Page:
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Canada’s wind energy industry reaches significant milestone

WIndCA
WIndCA
Written by editor

As Global Wind Day celebrations take place around the globe the Canadian Wind Energy Association (CanWEA) is pleased to announce that Canada’s wind energy industry has taken another significant leap f

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As Global Wind Day celebrations take place around the globe the Canadian Wind Energy Association (CanWEA) is pleased to announce that Canada’s wind energy industry has taken another significant leap forward. With the commissioning of the K2 Wind Power Project in southwestern Ontario this month, Canada has now become the 7th country in the world to surpass 10,000 MW of installed wind energy capacity.

“Meeting the 10,000 MW milestone confirms that Canada is a global leader in wind energy development,” says Robert Hornung, CanWEA President. “Wind energy’s cost competitiveness, coupled with the fact that it produces no greenhouse gas emissions, means it is well positioned to continue its rapid growth as a mainstream contributor to Canada’s electricity supply.”

Over the last five years, more wind energy capacity has been installed in Canada than any other form of electricity generation. We have seen three record years for the annual installation of new wind energy capacity and Canada’s wind energy capacity has grown by an average of 1,300 MW, or 24 per cent, annually. 2015 is on track to exceed this five-year average for new installations.

Wind turbines are now operating in every province in Canada, and in the Northwest Territories and Yukon, providing clean wind energy to over 100 communities and accounting for nearly 5 per cent of domestic Canadian electricity demand. That’s enough power to meet the needs of over 3 million average Canadian homes every year.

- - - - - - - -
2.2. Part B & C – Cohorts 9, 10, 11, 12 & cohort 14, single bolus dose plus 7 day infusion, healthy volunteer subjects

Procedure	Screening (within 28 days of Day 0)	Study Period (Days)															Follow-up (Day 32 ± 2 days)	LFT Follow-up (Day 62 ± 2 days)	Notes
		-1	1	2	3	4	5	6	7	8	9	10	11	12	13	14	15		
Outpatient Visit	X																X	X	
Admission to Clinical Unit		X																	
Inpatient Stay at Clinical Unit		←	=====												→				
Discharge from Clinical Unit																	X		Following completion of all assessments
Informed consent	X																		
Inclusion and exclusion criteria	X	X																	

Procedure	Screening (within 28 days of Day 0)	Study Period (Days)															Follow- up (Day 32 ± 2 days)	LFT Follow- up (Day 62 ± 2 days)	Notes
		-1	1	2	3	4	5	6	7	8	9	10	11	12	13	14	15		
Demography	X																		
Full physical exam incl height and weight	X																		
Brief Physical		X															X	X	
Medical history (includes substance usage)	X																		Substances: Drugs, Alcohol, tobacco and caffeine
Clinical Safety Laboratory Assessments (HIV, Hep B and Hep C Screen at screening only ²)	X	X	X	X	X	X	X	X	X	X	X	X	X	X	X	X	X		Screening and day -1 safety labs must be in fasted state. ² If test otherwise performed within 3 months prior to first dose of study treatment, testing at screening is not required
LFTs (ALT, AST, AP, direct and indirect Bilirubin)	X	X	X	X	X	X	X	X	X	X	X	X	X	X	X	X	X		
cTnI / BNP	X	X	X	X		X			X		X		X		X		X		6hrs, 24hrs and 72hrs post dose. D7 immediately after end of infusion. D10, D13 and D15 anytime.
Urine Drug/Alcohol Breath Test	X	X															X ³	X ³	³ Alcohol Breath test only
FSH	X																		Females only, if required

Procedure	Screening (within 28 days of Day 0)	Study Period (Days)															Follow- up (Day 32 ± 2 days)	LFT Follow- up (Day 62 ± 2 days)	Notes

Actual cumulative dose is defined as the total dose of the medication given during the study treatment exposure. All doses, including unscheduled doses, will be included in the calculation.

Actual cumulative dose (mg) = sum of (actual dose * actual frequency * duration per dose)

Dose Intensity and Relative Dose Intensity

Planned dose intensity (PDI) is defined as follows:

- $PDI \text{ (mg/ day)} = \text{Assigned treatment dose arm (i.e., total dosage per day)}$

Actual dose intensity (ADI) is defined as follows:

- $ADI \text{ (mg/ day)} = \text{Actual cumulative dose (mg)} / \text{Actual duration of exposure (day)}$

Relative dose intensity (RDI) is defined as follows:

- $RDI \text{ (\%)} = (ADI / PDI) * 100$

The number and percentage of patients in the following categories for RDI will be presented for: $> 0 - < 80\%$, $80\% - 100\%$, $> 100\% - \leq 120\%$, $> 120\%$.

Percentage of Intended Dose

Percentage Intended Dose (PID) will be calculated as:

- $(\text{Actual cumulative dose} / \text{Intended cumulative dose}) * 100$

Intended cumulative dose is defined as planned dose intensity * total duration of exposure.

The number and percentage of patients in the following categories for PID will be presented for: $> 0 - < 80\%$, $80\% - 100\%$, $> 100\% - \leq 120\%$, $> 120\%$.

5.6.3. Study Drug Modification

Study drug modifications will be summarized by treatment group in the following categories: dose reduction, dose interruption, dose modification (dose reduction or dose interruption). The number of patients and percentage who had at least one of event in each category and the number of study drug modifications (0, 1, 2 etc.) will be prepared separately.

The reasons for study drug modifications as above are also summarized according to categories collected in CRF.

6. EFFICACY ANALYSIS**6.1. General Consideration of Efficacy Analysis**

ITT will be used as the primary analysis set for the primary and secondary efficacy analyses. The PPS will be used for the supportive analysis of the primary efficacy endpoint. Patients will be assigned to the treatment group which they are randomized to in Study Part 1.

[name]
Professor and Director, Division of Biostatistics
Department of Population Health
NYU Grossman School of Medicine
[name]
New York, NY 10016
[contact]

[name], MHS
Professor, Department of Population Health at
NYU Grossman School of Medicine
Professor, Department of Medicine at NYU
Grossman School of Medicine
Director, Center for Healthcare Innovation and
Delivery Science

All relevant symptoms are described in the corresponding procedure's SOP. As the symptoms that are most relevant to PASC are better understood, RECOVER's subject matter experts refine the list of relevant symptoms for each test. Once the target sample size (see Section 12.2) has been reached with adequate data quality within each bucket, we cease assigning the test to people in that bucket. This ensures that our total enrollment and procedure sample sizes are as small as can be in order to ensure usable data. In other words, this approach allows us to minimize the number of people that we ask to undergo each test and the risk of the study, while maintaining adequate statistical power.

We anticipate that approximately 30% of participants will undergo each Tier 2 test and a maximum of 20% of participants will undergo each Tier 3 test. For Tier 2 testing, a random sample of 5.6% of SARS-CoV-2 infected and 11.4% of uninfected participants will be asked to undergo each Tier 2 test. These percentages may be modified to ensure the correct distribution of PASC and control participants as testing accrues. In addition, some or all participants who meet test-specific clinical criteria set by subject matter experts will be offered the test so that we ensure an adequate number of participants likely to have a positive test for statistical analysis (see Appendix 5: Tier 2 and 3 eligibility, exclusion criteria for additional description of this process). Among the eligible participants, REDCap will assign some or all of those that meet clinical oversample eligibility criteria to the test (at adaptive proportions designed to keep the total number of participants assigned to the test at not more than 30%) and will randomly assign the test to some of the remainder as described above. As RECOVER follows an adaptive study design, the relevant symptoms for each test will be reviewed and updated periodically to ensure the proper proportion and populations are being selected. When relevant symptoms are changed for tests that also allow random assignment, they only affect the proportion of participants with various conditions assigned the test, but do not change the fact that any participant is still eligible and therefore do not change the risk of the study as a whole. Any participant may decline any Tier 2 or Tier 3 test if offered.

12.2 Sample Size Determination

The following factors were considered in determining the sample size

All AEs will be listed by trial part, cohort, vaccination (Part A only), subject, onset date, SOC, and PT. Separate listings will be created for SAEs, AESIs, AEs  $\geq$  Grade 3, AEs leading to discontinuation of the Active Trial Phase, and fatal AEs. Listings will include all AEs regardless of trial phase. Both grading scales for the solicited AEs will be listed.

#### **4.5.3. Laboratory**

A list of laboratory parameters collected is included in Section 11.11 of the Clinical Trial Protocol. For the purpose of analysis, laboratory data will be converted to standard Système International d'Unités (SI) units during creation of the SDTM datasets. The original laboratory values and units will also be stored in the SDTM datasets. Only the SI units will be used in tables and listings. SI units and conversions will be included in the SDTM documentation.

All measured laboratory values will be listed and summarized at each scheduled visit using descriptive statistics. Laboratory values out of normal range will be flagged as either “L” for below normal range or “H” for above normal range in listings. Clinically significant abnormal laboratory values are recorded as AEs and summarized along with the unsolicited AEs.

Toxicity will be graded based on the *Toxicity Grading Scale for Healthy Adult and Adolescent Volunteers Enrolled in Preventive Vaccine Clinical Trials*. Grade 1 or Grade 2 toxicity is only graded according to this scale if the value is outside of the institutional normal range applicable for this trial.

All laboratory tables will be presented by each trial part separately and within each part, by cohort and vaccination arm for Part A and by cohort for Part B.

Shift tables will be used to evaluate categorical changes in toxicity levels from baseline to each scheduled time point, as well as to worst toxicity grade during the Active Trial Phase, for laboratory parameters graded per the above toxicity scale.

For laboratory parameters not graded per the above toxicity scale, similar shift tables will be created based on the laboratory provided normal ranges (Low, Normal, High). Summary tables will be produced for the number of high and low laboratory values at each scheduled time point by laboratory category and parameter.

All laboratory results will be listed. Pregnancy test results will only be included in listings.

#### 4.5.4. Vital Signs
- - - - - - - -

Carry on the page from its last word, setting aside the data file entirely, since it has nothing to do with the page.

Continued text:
“Wind energy is meeting Canada’s demand for new electricity in a clean, reliable and cost-competitive way,” says Robert Hornung, CanWEA President. “As concerns about global climate change grow, wind energy will also need to play a critical role in Canada’s transition to a more flexible and decentralized low carbon electricity system.

Every 100 MW of new wind energy brings 1,000 person-years of employment during the construction phase of a wind energy project and 350 person-years of work in long-term operations and maintenance. In addition, wind energy is delivering significant economic benefits to local economies through property tax payments, community benefit agreements and land lease contracts. Every megawatt of new wind energy represents an investment of approximately $2 million.

“We celebrate wind energy as Canada’s success story – with another milestone reached the best is yet to come,” adds Hornung.

In celebration of the growing contribution that wind energy is making around the world and right here in Canada, CanWEA is once again proud to launch the annual Power of Wind contest. Students entering or in post-secondary education are eligible to submit entries on why harnessing wind power is important to Canada’s energy future until September 6, 2015. The winners will be announced at CanWEA’s Annual Awards Banquet in Toronto on October 7, 2015.

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About the author

editor

Editor in chief is Linda Hohnholz.